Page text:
Across three months, we designed, set up and shot LED Volume days with our partners October Studios & 80Six. Our first shoot focused on creating in-vehicle driving sequences, our second shoot placed people in different environments for a US-based documentary series. In this article, we walk through our process for in-vehicle driving scenes.

Roads…? Where we’re going we don’t need roads

Many shows (of all budget levels) struggle to create compelling driving shots when the vehicle is not actually on the road. If the car is not shot on a low loader or similar, the problem ends up in the studio with a “poor man’s process”, or it’s pushed down the line to VFX in post-production.

Knowing how time-consuming the VFX process is and how long it can take to finish what is sometimes considered trivial shots, we wanted to explore how modern technology could reduce time and ultimately enhance the engagement of the scene.

Our first foray into modern virtual production was improving the “poor man’s process” for in-vehicle sequences, essentially rear-projection.

So, armed with the background content, a modest VP solution, different playback technologies and a stationary vehicle in a studio, we set out to shoot three scenarios; daytime UK city driving, night-time rural driving and night-time US city driving.

UK Daytime City Driving

In this example, we used two display devices, one behind the car and one above. The background plates (BG) were captured with a modern cine camera array, consisting of three cameras – Right, Left, Up and clocked for Front, Back, Up.

This is a typical BG plate that we’d shoot
This is a typical sky plate used for the reflection source

These were captured with a Brownian-built genlocked Red Weapon system and post-processed for playback onto the stage screens, allowing for some colour adjustment on the floor. We used a pure video route to the processors and had a single button start-stop, synchronised capability.

We applied a small rocking motion to the vehicle itself but all other motion was applied in post.

Considering this is a small system, the results are very encouraging. To some people, I don’t think they’d know that this car didn’t move an inch.

UK Night-Time Urban Driving

For the night-time in-car sequence we used the same LED set-up as the daytime sequences, but this time we tried supplying the BG plates via a different technique and system. 

The original material was captured using a dual Red Weapon fish-eye system delivering a full 360° equirectangular plate (also called a LatLong plate), which looks like a sphere that’s been unwrapped.

We used the LatLong plate and projected it onto the inside of a virtual sphere where we could “re-photograph” any sections of the 360° that we needed to match the foreground shot. These virtual shots are then piped to the relevant display device.

A preview of the virtual camera tilting & panning to find the right shot

The advantage of using this technique is that two cameras can capture a full 360°, which is less to wrangle but, slightly more post-production to produce the Latlong plate. This technique is also known as 360 interactive.

Bear in mind this example doesn’t have any camera tracking, the background is static while the principal camera moves.

We were impressed with the results straight out the tin, however, we did perform some post-production in the form of a grade and some cheeky little enhancements. The bottom line is this sequence took 1.5 hours to shoot and a few hours in post.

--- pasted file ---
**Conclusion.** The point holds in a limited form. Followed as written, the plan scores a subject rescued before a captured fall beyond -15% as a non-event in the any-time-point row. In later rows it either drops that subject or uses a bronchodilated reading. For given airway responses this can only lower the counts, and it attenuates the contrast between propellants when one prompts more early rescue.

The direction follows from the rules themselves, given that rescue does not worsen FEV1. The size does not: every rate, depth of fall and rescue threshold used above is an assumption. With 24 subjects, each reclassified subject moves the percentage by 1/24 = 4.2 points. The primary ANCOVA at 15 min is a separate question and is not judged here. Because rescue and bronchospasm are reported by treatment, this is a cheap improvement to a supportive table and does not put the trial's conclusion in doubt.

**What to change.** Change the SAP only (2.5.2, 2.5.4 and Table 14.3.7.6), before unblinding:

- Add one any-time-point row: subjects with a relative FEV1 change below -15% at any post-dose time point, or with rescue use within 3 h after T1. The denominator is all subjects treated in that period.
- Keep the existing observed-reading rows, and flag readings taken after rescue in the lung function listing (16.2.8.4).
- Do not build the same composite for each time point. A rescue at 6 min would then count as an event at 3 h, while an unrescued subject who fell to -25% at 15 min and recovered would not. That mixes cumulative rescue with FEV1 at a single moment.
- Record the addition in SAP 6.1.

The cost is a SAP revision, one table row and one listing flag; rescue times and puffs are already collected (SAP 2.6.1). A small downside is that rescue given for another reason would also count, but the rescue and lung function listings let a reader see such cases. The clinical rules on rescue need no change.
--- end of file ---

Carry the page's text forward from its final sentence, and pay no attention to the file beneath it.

US Nighttime City Driving

For the final part of our test, we created an Unreal environment that we laid out to mimic a typical neon-lit downtown strip in America.

Our aim was to test the principle of using Unreal Engine to output either generated scenes or as a way to playback photogrammetry assets, or even 2D plates.

Screen grabbed walkthrough of our Neon City in the Unreal UI

The neon city asset was fairly basic. We used scene assets that were immediately available to us. There wasn’t scope on this test to build anything bespoke.

Using nDisplay and two machines for playback we managed to feed two devices with the correct source imagery to provide the camera Frustrum and the reflection source.

Using Unreal Engine as a source does require considerable time to build the scene in the first place, and time to get it running on the stage. Time to test all the components is essential for getting a good result. We allocated one day as a “pre-light/rehearsal” day for all of our media.


We were pleased with our results and I would argue that they are more convincing than a lot of mainstream material we’ve seen. While it appears to be a simple process, and I think the majority of people believe it is simple, there are many things to think about and deploy to create a shot that is believable.

We learnt a lot, not only about how to cost, schedule and deploy the equipment that’s needed on-stage but also gleaned a lot of techniques and some tricks. We’ve performed in-vehicle shots for many shows in the past which range from single camera 35mm plates to multi-camera array shoots, which have been used in several post-production applications.

The biggest benefit of shooting it in-camera is that you walk away with results that everyone on set agrees looks good and convincing. In turn, this speeds up the editorial process and can even mitigate any need for VFX in post-production.

However, if you don’t spend the time planning what you’re going to shoot and you leave the VFX Supervisor at home, you might be left scratching your head on the day.

This project was supported ​​by a grant from the New Anglia Growth Through Innovation Fund, which is part-funded by the European Regional Development Fund.

Lexhag has a background in traditional in-camera effects and has integrated with Art Departments over the years; virtual production seems like the perfect synergy for our heritage and skilled artists. You can see our recent results here.